‘Performance Improvement Plan Is Pretty Much Them Quiet Firing You’: Recruiter Says To Look For A New Job ASAP If Placed On PIP

A career specialist went viral on TikTok for giving some pretty direct advice to those in the workplace who receive performance improvement plans. Viewers’ opinions on the TikToker’s advice were divided. Some stated that not all PIPs are necessarily bad, while others agreed with his assessment that PIPs are essentially ways for supervisors to “quiet fire” their workers.

The viral video is comprised of two stitched TikToks, beginning with a clip from @peopleculturecollective. The opening clip features a text overlay that reads, “We should put them on a Performance Improvement Plan because they are underperforming.”

Performance Improvement Plans, which are usually abbreviated as PIPs, are generally perceived as a death knell of sorts, signaling the end of someone’s tenure at a company. Many working professionals have stated that if you’re placed on a PIP, then upper management at a business is merely attempting to cover its tracks and make it appear as if they’re performing their due diligence prior to letting you go. The plan affords them plausible deniability if there is any dispute from the employee stating they were never given any cues that their performance was unsatisfactory.

Recruiter, career coach, and HR representative Sho Dewan (@workhap) posted their stitched response to @peopleculturecollective and says in the clip, “This ever happens to you and you get put on a PIP by a manager, don’t put any effort towards your job anymore.”

“Go all in on looking for a new job search and finding a new role because you are never gonna get out of that PIP,” he continues. “Performance Improvement Plan is pretty much them quiet firing you. They don’t have enough to fire you immediately so they’re doing things necessary to make you feel bad.”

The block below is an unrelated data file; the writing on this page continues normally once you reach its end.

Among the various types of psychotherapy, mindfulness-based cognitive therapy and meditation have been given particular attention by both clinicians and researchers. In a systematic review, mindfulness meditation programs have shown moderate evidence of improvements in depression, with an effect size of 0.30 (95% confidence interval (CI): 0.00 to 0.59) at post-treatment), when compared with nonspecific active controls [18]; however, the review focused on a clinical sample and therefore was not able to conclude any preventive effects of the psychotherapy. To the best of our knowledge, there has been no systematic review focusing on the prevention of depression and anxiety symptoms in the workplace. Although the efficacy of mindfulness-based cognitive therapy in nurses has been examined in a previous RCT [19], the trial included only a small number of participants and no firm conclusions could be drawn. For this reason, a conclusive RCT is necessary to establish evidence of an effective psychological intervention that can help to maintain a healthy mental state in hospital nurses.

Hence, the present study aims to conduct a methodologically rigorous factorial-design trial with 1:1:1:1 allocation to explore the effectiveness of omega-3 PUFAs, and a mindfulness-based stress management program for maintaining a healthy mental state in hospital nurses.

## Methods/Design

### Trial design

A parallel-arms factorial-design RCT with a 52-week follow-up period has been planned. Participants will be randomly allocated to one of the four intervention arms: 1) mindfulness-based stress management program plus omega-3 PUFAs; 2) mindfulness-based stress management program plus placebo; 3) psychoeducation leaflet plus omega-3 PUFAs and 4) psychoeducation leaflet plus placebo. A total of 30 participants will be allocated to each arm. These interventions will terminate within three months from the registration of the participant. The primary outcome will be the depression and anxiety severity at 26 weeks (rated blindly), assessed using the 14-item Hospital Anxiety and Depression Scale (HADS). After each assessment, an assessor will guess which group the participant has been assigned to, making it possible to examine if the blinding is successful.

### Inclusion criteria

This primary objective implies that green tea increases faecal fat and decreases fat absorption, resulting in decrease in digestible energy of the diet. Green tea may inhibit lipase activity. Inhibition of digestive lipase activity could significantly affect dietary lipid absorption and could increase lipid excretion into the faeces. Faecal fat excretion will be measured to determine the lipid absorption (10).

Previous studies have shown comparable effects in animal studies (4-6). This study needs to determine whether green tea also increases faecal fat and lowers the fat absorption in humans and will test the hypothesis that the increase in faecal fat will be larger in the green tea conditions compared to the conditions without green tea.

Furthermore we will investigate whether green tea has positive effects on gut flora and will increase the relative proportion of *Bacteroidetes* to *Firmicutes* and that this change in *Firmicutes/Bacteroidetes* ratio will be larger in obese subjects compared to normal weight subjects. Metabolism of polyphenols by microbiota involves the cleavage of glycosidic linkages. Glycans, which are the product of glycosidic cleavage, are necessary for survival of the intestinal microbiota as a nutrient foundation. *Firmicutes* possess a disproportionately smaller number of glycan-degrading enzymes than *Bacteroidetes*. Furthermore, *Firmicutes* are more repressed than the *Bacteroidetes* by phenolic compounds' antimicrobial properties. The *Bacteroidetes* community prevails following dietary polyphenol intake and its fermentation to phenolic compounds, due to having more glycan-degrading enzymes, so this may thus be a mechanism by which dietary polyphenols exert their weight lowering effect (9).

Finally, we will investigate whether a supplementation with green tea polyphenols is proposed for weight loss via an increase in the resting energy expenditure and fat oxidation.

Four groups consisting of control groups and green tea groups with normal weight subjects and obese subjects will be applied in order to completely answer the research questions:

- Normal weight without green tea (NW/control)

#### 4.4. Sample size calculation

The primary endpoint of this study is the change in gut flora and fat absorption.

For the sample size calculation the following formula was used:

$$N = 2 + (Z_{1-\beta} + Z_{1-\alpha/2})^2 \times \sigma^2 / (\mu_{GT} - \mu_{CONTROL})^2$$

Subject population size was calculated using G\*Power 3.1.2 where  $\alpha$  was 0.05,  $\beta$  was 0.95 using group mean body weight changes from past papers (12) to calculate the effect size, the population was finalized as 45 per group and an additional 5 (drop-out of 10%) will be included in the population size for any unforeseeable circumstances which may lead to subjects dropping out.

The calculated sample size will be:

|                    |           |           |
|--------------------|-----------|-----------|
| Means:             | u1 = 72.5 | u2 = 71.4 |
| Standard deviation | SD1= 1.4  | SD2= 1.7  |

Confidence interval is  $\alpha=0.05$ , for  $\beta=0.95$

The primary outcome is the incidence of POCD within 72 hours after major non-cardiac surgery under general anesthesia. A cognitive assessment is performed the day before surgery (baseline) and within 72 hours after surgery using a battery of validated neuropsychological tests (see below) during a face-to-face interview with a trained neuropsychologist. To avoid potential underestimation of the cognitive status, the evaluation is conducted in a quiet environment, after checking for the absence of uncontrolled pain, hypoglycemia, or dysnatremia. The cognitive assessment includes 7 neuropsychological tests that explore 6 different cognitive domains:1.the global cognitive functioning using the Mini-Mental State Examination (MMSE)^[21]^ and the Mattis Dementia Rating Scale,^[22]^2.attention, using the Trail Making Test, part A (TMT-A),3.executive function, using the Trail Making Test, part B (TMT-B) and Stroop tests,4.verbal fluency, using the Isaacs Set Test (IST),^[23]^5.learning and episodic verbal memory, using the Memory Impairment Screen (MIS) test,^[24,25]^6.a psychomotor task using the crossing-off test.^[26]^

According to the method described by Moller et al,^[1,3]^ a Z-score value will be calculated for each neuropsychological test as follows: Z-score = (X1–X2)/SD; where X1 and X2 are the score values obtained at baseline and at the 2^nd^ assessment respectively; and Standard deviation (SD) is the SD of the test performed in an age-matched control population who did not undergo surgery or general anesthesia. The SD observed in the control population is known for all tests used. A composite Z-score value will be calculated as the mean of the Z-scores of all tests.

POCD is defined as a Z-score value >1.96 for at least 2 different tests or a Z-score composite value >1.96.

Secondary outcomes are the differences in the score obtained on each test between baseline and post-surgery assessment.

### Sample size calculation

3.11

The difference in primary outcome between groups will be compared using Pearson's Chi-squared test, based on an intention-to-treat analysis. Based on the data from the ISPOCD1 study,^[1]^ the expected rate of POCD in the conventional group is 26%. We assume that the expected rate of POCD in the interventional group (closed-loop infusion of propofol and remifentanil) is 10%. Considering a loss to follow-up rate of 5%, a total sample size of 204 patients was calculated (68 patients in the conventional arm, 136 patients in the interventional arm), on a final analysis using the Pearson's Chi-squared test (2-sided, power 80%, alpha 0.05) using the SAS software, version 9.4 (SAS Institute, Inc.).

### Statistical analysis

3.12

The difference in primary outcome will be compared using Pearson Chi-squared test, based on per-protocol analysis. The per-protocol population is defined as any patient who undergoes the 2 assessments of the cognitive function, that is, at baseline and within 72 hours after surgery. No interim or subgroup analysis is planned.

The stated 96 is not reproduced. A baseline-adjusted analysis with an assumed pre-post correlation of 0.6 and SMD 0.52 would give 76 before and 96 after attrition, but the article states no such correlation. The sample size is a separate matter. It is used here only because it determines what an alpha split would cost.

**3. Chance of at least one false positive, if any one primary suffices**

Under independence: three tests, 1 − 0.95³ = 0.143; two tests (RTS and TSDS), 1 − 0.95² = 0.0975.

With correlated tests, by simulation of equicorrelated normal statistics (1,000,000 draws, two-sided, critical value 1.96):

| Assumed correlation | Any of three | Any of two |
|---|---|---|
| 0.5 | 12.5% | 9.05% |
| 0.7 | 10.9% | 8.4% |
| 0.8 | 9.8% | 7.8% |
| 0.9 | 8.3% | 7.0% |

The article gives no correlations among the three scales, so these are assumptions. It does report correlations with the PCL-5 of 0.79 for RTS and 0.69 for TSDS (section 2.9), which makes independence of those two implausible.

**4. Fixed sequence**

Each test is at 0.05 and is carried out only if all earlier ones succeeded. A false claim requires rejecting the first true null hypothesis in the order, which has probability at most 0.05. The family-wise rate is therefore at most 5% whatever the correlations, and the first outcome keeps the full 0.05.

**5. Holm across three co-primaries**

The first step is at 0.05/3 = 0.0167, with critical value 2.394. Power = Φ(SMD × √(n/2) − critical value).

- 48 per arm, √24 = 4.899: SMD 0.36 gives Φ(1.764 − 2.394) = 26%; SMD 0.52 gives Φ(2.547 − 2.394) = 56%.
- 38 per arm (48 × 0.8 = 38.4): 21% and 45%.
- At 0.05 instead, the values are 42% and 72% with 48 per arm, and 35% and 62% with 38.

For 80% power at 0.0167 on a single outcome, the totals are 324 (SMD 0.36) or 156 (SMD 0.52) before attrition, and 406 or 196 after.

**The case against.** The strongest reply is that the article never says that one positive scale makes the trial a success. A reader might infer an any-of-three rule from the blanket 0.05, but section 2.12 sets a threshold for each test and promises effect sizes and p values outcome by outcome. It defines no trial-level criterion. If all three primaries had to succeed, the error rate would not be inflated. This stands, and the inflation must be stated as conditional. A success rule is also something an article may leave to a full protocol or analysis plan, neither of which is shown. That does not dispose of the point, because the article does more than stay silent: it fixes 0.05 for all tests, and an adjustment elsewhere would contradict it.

Some of the top comments to Dewan’s post came from folks who pushed back against the idea that performance improvement plans mean that someone is getting fired no matter what.

“Not really, I had to put a staff on one and they improved a lot and 6 mths later I promoted them,” one user wrote.

“OR you can make sure you follow the PIP to the letter and it will be that much harder for them to get rid of you,” another commented.

Dewan responded to these claims by stating that while it’s true in some instances that if an employee sticks to a PIP they can get their job back, he believes workers should want to stay at a gig where they are “celebrated and can thrive.”

Many other viewers agreed with Dewan’s assessment of PIPs.

“Listennnn even if u follow PIP to a tee, they don’t want u,” one wrote. “They will find a reason to fire u later & no future promotions. It’s not worth it.”

“My favorite is when the PIPs are TERRIBLY structured,” a second commented. “Like no guidance on HOW to improve those milestones, just that they need to be improved.”

“As a manager, I can confirm,” wrote a third.

“I got put on one, passed it, then they put me through another one I resigned,” another wrote.

Other career coaches appear to agree with Dewan that “quiet firing” can come in the form of a PIP.

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